Choking a partner during sex could be made illegal as campaigners push for new domestic abuse laws.
Non-fatal strangulation is currently treated as common assault despite it being used on one in five sex assault victims.
Former victims' commissioner Baroness Newlove will present an amendment to the Domestic Abuse Bill at the House of Lords on Tuesday.
She wants choking or throttling to be categorised as a specific crime – punishable by more than just six months in prison.
Support groups say abusers are rarely prosecuted for the action because they claim it was part of consensual sex, leaving little sign of physical injury.
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A key message from the campaign is that by treating choking as common assault, it undermines its severity and the terror it causes the victims.
Shockingly, strangulation and suffocation is the most common cause of death for female domestic violence victims, after stabbing.
It made up a third of UK female murders in 2018, compared with 3% of male murders.
Domestic Abuse Commissioner Nicole Jacobs and the current Victims’ Commissioner Dame Vera Baird support the amendment.
Referring to choking, Dame Vera told The Daily Telegraph: "It is a very frequently used and very effective way of terrifying someone. It is a very frightening tool of coercive control.
"For the same price as a tiny slap, you let her know you are in control but with only the risk of a tiny mark so police never take notice."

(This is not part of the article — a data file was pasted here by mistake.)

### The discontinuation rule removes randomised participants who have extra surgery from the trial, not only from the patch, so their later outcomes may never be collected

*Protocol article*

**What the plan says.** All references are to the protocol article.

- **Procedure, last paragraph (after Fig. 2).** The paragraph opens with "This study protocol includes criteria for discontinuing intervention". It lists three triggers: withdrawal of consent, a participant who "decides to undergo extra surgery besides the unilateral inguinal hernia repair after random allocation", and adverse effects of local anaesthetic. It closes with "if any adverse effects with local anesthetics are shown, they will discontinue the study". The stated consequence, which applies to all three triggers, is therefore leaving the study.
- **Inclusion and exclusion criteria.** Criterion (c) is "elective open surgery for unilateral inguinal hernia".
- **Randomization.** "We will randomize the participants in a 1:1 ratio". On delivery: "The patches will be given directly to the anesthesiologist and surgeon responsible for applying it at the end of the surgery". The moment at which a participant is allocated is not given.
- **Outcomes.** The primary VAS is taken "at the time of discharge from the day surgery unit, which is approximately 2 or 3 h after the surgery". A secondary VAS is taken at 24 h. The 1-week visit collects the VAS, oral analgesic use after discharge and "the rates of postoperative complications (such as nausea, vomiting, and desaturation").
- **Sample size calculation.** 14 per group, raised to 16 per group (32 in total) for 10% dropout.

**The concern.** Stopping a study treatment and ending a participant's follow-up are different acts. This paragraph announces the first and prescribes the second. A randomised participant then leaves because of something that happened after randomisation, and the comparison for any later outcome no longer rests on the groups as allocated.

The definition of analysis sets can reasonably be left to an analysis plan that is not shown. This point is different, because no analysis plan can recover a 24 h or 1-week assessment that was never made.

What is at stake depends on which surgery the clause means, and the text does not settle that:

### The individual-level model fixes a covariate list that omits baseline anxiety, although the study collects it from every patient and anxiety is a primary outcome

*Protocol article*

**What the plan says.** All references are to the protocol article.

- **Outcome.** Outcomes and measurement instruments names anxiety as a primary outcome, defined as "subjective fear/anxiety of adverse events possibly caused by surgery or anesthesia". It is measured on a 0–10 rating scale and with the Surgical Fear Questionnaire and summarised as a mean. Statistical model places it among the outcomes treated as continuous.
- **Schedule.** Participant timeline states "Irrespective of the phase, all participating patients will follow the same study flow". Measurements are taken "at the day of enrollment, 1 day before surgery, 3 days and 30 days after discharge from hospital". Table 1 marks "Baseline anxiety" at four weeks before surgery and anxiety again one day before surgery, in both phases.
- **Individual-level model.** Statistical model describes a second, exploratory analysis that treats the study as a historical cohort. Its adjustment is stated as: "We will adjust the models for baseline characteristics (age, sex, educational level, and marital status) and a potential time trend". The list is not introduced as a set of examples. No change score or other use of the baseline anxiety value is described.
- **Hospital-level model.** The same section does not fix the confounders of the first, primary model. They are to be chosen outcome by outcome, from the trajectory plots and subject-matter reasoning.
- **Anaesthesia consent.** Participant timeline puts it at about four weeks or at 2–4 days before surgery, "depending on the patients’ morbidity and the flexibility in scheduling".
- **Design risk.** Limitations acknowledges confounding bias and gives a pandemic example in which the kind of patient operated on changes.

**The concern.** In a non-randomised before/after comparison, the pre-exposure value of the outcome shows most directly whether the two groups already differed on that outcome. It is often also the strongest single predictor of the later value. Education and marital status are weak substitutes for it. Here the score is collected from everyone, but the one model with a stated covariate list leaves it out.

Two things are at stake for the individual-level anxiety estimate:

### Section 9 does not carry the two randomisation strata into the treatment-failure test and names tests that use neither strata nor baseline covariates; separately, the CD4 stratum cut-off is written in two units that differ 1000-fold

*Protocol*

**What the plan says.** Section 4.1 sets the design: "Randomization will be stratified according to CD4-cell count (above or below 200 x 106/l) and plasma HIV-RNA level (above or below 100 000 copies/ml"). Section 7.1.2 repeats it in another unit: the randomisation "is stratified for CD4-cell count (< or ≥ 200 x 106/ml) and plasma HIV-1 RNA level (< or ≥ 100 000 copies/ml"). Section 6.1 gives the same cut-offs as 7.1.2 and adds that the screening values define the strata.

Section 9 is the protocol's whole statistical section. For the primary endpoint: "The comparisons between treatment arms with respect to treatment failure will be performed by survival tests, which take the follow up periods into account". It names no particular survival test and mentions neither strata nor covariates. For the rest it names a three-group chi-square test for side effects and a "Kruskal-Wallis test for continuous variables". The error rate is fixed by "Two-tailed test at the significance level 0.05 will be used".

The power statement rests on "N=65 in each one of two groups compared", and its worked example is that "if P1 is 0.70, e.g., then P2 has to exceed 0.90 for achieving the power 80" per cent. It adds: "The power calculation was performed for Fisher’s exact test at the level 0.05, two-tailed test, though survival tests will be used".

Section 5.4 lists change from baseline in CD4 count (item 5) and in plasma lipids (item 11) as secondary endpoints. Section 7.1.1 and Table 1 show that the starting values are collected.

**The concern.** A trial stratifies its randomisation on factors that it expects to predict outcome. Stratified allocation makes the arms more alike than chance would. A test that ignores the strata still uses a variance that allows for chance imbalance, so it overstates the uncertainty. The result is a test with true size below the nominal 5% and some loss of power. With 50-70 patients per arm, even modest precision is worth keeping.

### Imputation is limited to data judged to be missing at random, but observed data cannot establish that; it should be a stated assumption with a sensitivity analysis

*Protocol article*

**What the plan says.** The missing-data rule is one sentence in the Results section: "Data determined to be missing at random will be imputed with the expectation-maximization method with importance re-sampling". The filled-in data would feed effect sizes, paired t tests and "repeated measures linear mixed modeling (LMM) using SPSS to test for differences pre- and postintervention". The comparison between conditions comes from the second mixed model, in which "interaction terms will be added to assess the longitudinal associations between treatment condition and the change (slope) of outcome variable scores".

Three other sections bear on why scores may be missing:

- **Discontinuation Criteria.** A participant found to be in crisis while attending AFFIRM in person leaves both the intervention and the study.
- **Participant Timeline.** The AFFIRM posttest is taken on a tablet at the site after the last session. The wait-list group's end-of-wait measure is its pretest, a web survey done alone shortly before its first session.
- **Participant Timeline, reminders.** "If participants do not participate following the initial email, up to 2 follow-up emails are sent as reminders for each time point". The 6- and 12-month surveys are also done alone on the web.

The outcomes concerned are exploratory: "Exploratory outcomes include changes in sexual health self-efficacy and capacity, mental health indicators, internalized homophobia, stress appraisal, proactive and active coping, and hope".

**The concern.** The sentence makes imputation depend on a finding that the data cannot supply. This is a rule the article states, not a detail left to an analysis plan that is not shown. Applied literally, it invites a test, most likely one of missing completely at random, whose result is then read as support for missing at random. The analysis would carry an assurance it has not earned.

Dame Vera and Miss Jacobs said in a joint statement, non-fatal strangulation or asphyxiation was an "utterly terrifying experience".
They added: "Non-fatal strangulation is significantly under-charged across the UK and there is no distinct offence.
"The law is not fit for purpose. A specific offence with appropriate sanctions would make the dangers of non-fatal strangulation — and the appropriate action by law enforcement — crystal clear."
A spokesman for the Ministry of Justice said: "Non-fatal strangulation is a serious crime which is already covered by existing laws such as common assault and attempted murder."
If you have been affected by issues of domestic violence or coercive control you can call Refuge's 24-Hour National Domestic Abuse Helpline for free. The number is 0808 2000 247.
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